"Not Norcia!" I cried out as I saw the news of the October 30th earthquake on an Italian friend's Facebook page.
As I watched footage of the damage in the town I've enjoyed so much I began to cry.
"Oh, not the church!" My tears doubled as I realized that the historic basilica of Saint Benedict had collapsed.
Even before I read the words, I knew, this was the single most significant loss of Italy's artistic heritage in an earthquake since the ceiling of Basilica of St Francis in Assisi came down in 1997.
Saint Benedict, who founded the Benedictine monastic system, was born in Norcia in 480 along with his twin sister, Saint Scholastica. His church had, until a few days ago, stood the test of time since the Middle Ages.
I first went to Norcia in 2004 when I was living in Florence and then again this spring after a twelve-year absence. Nestled below the Sibylline Mountains in the far eastern part of Umbria, Norcia is a little town that packs a big gastronomic punch, and for me, as a foodie, and a historian, it is a very worthy destination.
Norcia is home to the best butchers in Italy, particularly for pork products. As a result, shops throughout the country that focus on pork products are often called Norcineria.
The area is also known for mushrooms, black truffles, farro, and the smallest lentils in the world that are cultivated in Castelluccio, above Norcia in the mountains.
Additionally, the American monks who joined the order in Norcia started a brewery, which was, in their words, "conceived to share the joy arising from the labor of our own hands." From this endeavor comes Birra Nursia's two beers, a blond ale and a Belgian strong ale.
On my first trip there, in 2004, I stayed at the Grotta Azzurra Hotel, where the young man a the front desk, Federico, proudly told me that his family had run the hotel for four generations.
I recall him saying how peaceful the town was. "We can get everywhere by foot, and we don't even have to lock our cars or our bikes."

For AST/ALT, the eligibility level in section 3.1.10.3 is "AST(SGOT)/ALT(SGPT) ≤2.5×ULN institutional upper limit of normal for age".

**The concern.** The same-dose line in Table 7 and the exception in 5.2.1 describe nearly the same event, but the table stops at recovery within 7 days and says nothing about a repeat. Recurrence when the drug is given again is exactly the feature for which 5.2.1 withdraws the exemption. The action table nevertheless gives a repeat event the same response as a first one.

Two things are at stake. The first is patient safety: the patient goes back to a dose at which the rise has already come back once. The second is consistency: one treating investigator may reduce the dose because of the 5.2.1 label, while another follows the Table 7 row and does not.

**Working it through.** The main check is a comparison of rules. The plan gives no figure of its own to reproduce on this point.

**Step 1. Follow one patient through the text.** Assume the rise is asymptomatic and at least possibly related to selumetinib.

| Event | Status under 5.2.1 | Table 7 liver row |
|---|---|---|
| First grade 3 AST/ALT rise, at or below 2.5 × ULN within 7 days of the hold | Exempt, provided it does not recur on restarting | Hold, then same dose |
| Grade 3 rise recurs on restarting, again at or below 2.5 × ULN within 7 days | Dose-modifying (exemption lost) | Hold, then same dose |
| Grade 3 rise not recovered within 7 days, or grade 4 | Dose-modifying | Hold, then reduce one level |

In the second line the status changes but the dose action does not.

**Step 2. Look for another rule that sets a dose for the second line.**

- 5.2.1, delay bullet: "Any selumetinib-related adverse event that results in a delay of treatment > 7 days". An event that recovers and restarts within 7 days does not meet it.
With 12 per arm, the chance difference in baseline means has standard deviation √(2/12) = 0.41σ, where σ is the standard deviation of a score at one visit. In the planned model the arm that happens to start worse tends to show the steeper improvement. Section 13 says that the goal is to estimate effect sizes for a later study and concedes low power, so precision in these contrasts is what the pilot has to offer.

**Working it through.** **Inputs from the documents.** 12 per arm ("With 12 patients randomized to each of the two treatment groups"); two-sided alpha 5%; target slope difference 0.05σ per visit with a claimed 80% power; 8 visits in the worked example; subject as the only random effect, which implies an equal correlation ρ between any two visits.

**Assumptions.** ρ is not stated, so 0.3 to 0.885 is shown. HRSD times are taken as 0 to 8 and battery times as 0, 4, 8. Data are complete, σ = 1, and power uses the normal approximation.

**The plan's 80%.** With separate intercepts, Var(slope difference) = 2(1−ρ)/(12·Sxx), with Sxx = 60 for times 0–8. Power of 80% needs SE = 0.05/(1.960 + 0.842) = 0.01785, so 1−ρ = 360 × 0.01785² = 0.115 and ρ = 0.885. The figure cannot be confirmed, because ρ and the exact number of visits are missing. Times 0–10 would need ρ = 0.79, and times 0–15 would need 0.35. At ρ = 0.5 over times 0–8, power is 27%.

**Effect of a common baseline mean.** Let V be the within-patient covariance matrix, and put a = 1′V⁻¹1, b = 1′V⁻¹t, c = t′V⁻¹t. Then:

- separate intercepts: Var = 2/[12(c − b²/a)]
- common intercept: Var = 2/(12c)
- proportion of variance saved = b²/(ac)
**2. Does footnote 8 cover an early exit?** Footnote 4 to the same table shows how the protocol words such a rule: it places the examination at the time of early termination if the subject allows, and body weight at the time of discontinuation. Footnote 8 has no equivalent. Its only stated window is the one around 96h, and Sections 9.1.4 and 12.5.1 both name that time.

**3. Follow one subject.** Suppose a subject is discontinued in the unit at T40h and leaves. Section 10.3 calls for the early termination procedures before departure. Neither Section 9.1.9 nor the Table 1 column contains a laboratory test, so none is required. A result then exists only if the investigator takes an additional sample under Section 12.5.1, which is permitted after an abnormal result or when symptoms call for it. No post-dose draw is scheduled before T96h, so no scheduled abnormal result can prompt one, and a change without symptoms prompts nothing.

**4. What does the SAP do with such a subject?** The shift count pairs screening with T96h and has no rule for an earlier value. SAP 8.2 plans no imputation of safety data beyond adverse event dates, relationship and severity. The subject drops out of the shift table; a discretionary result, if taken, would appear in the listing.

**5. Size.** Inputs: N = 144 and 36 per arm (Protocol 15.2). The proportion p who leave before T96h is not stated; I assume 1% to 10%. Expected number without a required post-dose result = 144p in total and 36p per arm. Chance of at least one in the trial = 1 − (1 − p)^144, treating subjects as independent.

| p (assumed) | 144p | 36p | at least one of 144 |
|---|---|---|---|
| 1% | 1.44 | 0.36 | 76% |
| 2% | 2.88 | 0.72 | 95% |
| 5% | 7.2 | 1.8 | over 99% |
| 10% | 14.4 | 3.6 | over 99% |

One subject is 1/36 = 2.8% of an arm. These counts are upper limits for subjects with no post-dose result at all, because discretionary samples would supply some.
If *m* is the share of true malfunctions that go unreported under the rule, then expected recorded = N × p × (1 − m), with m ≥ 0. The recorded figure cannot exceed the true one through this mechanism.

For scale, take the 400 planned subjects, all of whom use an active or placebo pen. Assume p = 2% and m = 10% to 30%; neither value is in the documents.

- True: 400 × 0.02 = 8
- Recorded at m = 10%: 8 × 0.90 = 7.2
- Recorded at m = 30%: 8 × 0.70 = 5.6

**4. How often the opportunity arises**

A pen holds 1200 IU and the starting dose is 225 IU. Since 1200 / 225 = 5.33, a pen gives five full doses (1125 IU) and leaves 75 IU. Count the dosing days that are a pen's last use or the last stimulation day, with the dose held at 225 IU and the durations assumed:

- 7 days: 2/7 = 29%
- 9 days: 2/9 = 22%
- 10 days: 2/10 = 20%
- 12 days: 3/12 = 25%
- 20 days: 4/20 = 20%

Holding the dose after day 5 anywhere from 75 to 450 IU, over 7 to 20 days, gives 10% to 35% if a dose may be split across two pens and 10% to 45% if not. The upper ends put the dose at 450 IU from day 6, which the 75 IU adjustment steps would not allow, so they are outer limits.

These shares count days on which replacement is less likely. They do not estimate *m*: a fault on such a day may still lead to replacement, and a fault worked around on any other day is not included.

Then he offered to take me to the shop of the oldest butcher family in Norcia. In the Norcineria Ansuini shop, I met Signore Ansuini who sliced prosciutto for me try.
Like in so many shops in Norcia, the shelves groaned with cheese wheels, salumi and jars of black truffles. On the floor, wooden barrels were full of tiny lentils, farro, and white beans. Above our heads hung sausages called Corallina and Lonza.
Signore Ansuini offered to take me up the street to his cellar. Through a door in the wall, we dropped into a cavernous room below the street where from rough-hewn branches, his precious lonza sausages hung.
He pointed to a Lonza sausage that had been aged for a year and said, "No one ages these for a year anymore. I do it because I want to have the very best."
"Simple ingredients," he said as he explained how they're made. "Just a bit of fennel, salt and pepper and of course the highest quality meat."
Walking back towards the hotel, Federico stopped in the main piazza and pointed out to me, on the façade of the church, the statues of Saint Benedict and his twin sister, Saint Scholastica. The church, he told me, was constructed on top of the ruins of the house where the two saints were born. He took me in to show me the remnants of their home, telling me that Saint Benedict was named Patron of Europe in 1964 by the Pope.
After noting that Saint Scholastica's brother had a statue in the middle of the piazza as well as the main basilica, I asked Federico, "Anything that honors his sister?"
"There is a church dedicated to her in the cemetery outside the city walls," he replied.
This spring, I was excited to go back to Norcia, having fond memories of it from twelve years prior. My friend John and I stopped in on the town for a few hours after two days in the Monti Sibillini.
We went into Saint Benedict's Basilica--something that no one misses on a visit to this little town, and sadly I took no interior pictures, never imagining that five months later it would be gone.
We were entertained in each shop, taking in the beautiful displays and trying the products happily shared with us by grinning shop owners.
Then we chose one of the many inviting trattorias for a last lunch before John headed south to Rome, and I, north to Tuscany. John had homemade rigatoncini with a white sauce of pecorino and ricotta and salami and I opted for a Farro soup.
Through an opening in the large walls, we exited the town, carrying sticks of cinghiale sausage and jars of truffles. My affection for Norcia had been reignited, making my tears all the more bitter on October 30th.
Norcia was known in ancient times as Nursia. Because of the skills of the town's doctors and surgeons, nursino came to mean "one who cares for other people"-- clearly where our word nurse comes from. And now we need to care for Norcia by donating to earthquake relief to help rectify the basilica and reinvigorate the food artisans and their traditions.
How to Donate
Many of the Benedictine monks of Norcia have temporarily moved to Rome, while two remain in Norcia to keep watch over the basilica.
They announced, "We strive to maintain the order of the Rule even during the most difficult of circumstances, and this transfer, while disruptive, will ensure the safety of our monks and grant us all the peace to continue to practice our monastic life. Please continue to pray for our community, and consider giving a gift to help our effort to rebuild."